The complex problem of fuelling Switzerland's growing energy demands has been given a helping hand by the creation of a new Energy Science Centre (ESC).
The hub which opens on Wednesday at the Federal Institute of Technology in Zurich is aimed at improving coordination, securing funds and liaising with governments and industry.
The Federal Institute already runs a number of energy research projects, including electrical energy distribution, hydropower, energy efficiency, alternatives to traditional transportation and geothermal power sources.
But the need to drive the current research programme forward has never been greater, according to Swedish-born Göran Andersson, who is on the ESC executive board and works as professor at the Power Systems Group of the Federal Institute.
"The dwindling supplies of oil and gas and controversies surrounding nuclear power are well documented," he told swissinfo.
"We must look at other sources of power that do not create harmful emissions. This big problem must be solved and solved quickly because it takes time to plan and build new systems."
The ESC will draw together different strands of energy research under one roof.
Andersson said a lot of smaller projects were underway at the Federal Institute, but not enough was done to combine the work of different departments.
"For example, researchers in the chemical engineering department are looking into alternatives to petrol-powered transport.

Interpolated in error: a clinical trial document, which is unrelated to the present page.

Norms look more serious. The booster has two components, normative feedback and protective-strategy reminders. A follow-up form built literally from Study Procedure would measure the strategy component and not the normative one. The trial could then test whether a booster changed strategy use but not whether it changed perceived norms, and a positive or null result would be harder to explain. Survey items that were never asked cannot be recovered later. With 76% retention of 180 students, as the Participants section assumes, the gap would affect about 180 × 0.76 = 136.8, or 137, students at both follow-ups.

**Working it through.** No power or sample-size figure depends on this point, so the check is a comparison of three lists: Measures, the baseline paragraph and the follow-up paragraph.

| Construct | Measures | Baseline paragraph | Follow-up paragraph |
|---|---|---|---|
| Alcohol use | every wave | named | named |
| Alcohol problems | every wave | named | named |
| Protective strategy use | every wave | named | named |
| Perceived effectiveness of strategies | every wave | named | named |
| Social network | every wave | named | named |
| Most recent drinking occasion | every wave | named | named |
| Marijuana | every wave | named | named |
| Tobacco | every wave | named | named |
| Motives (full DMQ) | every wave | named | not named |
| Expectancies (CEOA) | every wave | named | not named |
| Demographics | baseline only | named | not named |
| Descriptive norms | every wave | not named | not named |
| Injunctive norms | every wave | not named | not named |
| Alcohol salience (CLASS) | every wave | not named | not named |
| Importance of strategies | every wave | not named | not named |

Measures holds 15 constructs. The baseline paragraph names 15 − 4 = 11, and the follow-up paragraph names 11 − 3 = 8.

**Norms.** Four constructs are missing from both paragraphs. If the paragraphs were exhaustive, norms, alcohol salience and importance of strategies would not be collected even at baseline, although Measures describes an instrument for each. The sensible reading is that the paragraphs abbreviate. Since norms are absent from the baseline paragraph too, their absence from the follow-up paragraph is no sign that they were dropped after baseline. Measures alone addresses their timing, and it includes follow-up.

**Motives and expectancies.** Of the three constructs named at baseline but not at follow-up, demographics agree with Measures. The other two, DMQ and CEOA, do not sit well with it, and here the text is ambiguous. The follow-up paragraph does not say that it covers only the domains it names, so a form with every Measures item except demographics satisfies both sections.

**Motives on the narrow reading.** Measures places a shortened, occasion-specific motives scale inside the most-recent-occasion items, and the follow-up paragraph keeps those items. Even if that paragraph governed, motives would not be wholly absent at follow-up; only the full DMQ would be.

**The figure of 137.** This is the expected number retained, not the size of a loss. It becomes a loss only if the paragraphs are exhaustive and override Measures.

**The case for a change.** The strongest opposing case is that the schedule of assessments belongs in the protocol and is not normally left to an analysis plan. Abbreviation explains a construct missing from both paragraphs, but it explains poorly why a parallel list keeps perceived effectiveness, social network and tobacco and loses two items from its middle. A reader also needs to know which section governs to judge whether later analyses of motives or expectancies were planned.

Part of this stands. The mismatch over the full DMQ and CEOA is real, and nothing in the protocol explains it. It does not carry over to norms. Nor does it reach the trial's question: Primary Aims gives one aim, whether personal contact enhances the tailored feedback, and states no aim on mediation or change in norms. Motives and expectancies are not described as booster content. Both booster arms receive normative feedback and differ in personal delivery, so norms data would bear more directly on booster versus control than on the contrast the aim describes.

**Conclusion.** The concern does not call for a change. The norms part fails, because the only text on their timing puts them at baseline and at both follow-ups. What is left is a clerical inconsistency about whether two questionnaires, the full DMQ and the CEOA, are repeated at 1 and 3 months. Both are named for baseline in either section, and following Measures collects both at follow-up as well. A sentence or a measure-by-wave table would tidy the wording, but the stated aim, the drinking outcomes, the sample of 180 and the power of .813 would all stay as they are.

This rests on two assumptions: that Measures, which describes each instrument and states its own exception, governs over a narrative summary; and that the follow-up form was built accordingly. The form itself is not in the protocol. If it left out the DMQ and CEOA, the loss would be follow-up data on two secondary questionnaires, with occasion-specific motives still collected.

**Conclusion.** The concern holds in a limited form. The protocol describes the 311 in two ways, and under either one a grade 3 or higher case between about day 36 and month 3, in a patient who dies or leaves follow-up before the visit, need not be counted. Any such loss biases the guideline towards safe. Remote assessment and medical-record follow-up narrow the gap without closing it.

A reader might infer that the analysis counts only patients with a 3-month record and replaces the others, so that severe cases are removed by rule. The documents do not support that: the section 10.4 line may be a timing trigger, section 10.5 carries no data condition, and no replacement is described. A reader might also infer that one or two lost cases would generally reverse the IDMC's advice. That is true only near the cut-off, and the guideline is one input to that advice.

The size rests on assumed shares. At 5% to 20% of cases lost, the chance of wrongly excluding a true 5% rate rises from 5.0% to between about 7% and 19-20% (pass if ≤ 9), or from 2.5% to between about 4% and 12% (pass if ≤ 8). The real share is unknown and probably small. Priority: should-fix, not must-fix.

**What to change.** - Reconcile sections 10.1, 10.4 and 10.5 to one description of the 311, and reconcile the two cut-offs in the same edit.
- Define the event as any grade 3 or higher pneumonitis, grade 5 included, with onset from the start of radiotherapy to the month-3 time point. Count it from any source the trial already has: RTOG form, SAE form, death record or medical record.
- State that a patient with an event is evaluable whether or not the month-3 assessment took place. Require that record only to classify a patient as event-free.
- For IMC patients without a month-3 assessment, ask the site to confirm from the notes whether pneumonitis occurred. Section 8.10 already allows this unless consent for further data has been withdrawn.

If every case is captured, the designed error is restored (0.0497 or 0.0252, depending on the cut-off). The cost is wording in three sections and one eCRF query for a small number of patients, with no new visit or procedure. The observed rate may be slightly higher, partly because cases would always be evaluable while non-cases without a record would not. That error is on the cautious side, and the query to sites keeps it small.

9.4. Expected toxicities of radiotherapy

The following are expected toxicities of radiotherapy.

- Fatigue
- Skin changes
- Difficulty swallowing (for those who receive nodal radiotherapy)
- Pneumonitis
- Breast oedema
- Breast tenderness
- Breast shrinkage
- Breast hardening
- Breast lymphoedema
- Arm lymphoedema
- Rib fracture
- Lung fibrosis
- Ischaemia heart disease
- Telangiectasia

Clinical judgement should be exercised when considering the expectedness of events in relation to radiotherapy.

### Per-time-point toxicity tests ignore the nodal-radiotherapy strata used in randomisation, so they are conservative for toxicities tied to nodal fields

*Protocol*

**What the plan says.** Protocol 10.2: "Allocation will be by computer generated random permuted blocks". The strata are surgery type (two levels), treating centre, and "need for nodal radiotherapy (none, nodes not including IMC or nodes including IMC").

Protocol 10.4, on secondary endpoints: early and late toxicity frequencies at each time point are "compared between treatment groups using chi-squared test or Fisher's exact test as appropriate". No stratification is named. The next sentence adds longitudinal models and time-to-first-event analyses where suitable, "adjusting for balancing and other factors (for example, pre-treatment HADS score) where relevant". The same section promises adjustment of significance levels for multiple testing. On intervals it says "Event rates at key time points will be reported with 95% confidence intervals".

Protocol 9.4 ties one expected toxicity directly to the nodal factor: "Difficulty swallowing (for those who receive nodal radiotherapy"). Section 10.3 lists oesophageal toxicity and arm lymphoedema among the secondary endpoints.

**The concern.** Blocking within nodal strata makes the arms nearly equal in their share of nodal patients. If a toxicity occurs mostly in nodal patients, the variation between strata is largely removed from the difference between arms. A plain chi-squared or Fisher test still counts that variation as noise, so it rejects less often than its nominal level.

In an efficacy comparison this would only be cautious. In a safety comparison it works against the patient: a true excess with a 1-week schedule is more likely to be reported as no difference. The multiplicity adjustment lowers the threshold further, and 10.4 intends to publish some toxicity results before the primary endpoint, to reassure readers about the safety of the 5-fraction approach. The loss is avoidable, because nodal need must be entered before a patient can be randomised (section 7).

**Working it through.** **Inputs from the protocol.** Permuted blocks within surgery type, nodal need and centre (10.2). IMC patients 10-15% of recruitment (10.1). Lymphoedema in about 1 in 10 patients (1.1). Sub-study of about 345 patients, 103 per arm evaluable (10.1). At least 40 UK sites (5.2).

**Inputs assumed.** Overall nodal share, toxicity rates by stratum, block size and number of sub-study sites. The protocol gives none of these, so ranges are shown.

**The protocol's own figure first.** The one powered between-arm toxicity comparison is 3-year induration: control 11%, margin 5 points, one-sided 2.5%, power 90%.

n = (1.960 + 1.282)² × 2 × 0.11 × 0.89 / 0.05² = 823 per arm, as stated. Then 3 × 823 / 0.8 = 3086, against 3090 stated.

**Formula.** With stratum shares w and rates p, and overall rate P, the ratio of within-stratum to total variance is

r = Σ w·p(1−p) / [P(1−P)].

"[At the same time] our mechanical engineers are working on methods of generating electricity, and the power systems laboratory is asking how to better distribute electricity.
"We need to collaborate our efforts before we can draw up a complete model of how to improve the country's electricity system."
The opening of the new centre comes as parliament debates a new law designed to liberalise the country's electricity market and give consumers the right to choose their supplier.
A more coordinated and systematic approach to energy research will allow the Federal Institute to tackle bigger projects and attract more funding from government organisations and industry.
"If we want to join European Union projects, for example, we must present ourselves as a coordinated body. We will stand no chance as small, independent departments," Andersson said.
He is hopeful that the new centre will make energy research at the Federal Institute more visible to the public and feels encouraged by initial feedback.
"The indications from the Swiss government and other agencies have been positive to what we are doing here."
swissinfo, Matthew Allen in Zurich
The Energy Science Centre will be led by Professor Claudia Casciaro, who previously worked for the power company, Alstom.
The Federal Institute has 30 professors and 200 researchers in its energy research department.
The idea for the Energy Science Centre was approved at the beginning of the year.
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